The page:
On Monday, Qualcomm and Apple went to court over the allegation that Qualcomm has been abusing its monopoly position to over-charge for its chips. The stakes could have run up to tens of billions of dollars, with the OEMs Foxconn and Pegatron already demanding compensation of $9 billion dating back to 2013. The case at the Southern District Court of California in San Diego was meant to last for five weeks.

On Tuesday, the two companies released a brief statement to announce a settlement. “Qualcomm and Apple today announced an agreement to dismiss all litigation between the two companies worldwide. The settlement includes a payment from Apple to Qualcomm. The companies also have reached a six-year license agreement, effective as of April 1, 2019, including a two-year option to extend, and a multiyear chipset supply agreement.”

This is definitely good news for the two companies especially for Qualcomm, and good for the industry and consumers. Specifically, for Qualcomm it means its business model will remain intact and the company can put an end to a multi-year legal saga; for Apple, in addition to avoiding the punitive $31 billion penalty, this settlement will be able to quicken its steps to launch a 5G iPhone, making up the gap already expanding between itself and the leading pack.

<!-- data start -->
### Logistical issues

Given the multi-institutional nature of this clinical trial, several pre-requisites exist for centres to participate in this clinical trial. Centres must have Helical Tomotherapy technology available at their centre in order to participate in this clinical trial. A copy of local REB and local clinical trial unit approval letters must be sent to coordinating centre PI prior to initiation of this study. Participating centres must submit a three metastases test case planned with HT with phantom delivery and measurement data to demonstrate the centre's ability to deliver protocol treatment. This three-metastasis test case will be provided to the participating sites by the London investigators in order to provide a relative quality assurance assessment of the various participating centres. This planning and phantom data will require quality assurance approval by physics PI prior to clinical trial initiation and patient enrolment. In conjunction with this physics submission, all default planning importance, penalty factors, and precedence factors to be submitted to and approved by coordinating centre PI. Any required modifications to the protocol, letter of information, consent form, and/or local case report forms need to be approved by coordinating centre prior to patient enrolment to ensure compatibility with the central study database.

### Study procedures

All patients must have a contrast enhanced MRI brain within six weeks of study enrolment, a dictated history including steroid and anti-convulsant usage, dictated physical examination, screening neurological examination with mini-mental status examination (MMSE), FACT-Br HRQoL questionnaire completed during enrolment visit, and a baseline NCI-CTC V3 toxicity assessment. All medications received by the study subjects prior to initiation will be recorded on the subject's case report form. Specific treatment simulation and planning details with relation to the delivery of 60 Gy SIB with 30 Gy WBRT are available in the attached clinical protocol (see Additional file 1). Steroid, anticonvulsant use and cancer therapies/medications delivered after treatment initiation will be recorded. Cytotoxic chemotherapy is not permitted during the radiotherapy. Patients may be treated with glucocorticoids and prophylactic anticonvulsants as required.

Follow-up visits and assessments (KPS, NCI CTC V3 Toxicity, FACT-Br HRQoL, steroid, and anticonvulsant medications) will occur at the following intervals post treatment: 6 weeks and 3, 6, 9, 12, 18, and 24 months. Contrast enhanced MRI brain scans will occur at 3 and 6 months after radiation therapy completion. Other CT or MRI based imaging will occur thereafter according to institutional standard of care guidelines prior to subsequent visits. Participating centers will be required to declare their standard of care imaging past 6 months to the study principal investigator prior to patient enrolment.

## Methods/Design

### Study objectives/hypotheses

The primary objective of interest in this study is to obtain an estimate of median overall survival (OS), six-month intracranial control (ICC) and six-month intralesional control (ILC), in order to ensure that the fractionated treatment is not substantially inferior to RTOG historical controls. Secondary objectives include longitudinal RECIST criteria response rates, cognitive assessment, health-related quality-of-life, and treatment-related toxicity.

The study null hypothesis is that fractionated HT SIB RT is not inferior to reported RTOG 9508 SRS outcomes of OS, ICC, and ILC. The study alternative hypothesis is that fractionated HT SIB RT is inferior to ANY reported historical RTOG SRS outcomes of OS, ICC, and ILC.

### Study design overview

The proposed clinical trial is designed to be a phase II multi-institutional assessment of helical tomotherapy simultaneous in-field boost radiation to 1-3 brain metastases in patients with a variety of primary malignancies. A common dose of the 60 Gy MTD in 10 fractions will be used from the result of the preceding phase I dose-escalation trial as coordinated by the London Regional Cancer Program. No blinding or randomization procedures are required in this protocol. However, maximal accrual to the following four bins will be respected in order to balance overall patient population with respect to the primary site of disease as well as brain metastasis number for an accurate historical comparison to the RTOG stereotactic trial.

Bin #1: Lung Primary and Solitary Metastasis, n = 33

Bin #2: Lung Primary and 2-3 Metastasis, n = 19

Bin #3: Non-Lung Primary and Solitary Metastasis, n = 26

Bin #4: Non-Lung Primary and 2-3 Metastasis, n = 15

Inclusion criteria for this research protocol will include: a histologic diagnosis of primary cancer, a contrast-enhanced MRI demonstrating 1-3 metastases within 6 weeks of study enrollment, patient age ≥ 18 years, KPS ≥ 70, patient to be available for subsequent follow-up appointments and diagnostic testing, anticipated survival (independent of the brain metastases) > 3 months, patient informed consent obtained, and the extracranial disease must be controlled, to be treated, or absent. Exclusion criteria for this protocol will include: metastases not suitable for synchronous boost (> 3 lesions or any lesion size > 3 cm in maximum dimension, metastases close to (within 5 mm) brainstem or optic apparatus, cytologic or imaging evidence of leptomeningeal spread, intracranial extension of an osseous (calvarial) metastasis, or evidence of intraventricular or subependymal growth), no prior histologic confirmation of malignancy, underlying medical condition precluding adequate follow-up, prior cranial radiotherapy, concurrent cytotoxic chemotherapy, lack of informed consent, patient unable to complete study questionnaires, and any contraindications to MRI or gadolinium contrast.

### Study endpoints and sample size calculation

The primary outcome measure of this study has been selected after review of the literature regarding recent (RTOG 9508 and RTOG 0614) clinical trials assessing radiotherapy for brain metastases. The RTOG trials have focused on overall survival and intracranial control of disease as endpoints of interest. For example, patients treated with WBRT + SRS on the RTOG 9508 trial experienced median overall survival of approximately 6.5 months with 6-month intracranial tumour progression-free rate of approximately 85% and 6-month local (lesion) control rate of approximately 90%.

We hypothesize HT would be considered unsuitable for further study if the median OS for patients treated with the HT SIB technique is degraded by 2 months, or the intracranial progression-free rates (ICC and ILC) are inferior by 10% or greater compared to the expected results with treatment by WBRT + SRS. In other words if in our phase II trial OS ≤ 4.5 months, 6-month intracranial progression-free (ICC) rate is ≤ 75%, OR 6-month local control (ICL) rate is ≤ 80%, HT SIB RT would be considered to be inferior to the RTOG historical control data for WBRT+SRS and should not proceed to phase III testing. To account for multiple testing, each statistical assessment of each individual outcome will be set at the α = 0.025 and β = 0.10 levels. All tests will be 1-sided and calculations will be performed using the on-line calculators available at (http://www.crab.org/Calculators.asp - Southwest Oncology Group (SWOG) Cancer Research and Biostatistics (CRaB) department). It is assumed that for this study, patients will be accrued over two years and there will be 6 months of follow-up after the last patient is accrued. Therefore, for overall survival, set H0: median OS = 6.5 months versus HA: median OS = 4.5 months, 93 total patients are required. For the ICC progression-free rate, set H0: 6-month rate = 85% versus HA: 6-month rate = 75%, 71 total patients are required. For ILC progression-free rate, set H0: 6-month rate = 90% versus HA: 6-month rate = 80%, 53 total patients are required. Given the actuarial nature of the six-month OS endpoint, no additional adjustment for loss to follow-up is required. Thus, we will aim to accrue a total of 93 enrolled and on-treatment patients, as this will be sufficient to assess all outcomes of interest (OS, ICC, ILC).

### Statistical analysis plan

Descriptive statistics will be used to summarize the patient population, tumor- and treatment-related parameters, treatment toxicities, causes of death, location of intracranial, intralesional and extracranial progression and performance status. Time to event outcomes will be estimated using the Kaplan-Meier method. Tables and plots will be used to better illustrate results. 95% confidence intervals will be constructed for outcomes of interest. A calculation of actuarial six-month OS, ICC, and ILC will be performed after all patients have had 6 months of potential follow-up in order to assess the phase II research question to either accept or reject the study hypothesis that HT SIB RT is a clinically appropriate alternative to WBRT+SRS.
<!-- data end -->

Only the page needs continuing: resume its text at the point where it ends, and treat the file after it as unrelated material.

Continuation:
A few hours later, Intel announced that it intends “to exit the 5G smartphone modem business and complete an assessment of the opportunities for 4G and 5G modems in PCs, internet of things devices and other data-centric devices. Intel will also continue to invest in its 5G network infrastructure business. The company will continue to meet current customer commitments for its existing 4G smartphone modem product line, but does not expect to launch 5G modem products in the smartphone space, including those originally planned for launches in 2020.”

It must have been a blow to Intel’s mobile ambition, especially after it announced only late last year that it would bring the launch of its first 5G modem forward by half a year to the second half of this year, an act to prove the doubters wrong. That originally planned 5G modem to be launched in 2020 referred to in the announcement, presumably a second generation, was supposed to power the first 5G iPhone, after Apple all but officially declared that it would enter into an exclusive relationship with Intel.

Putting the two things together it may be reasonable to infer that Apple agreed to settle after it had realised that it does not have other options than coming back to Qualcomm for the supply of 5G modems (assuming Intel had updated Apple about its imminent decision to withdraw from the market).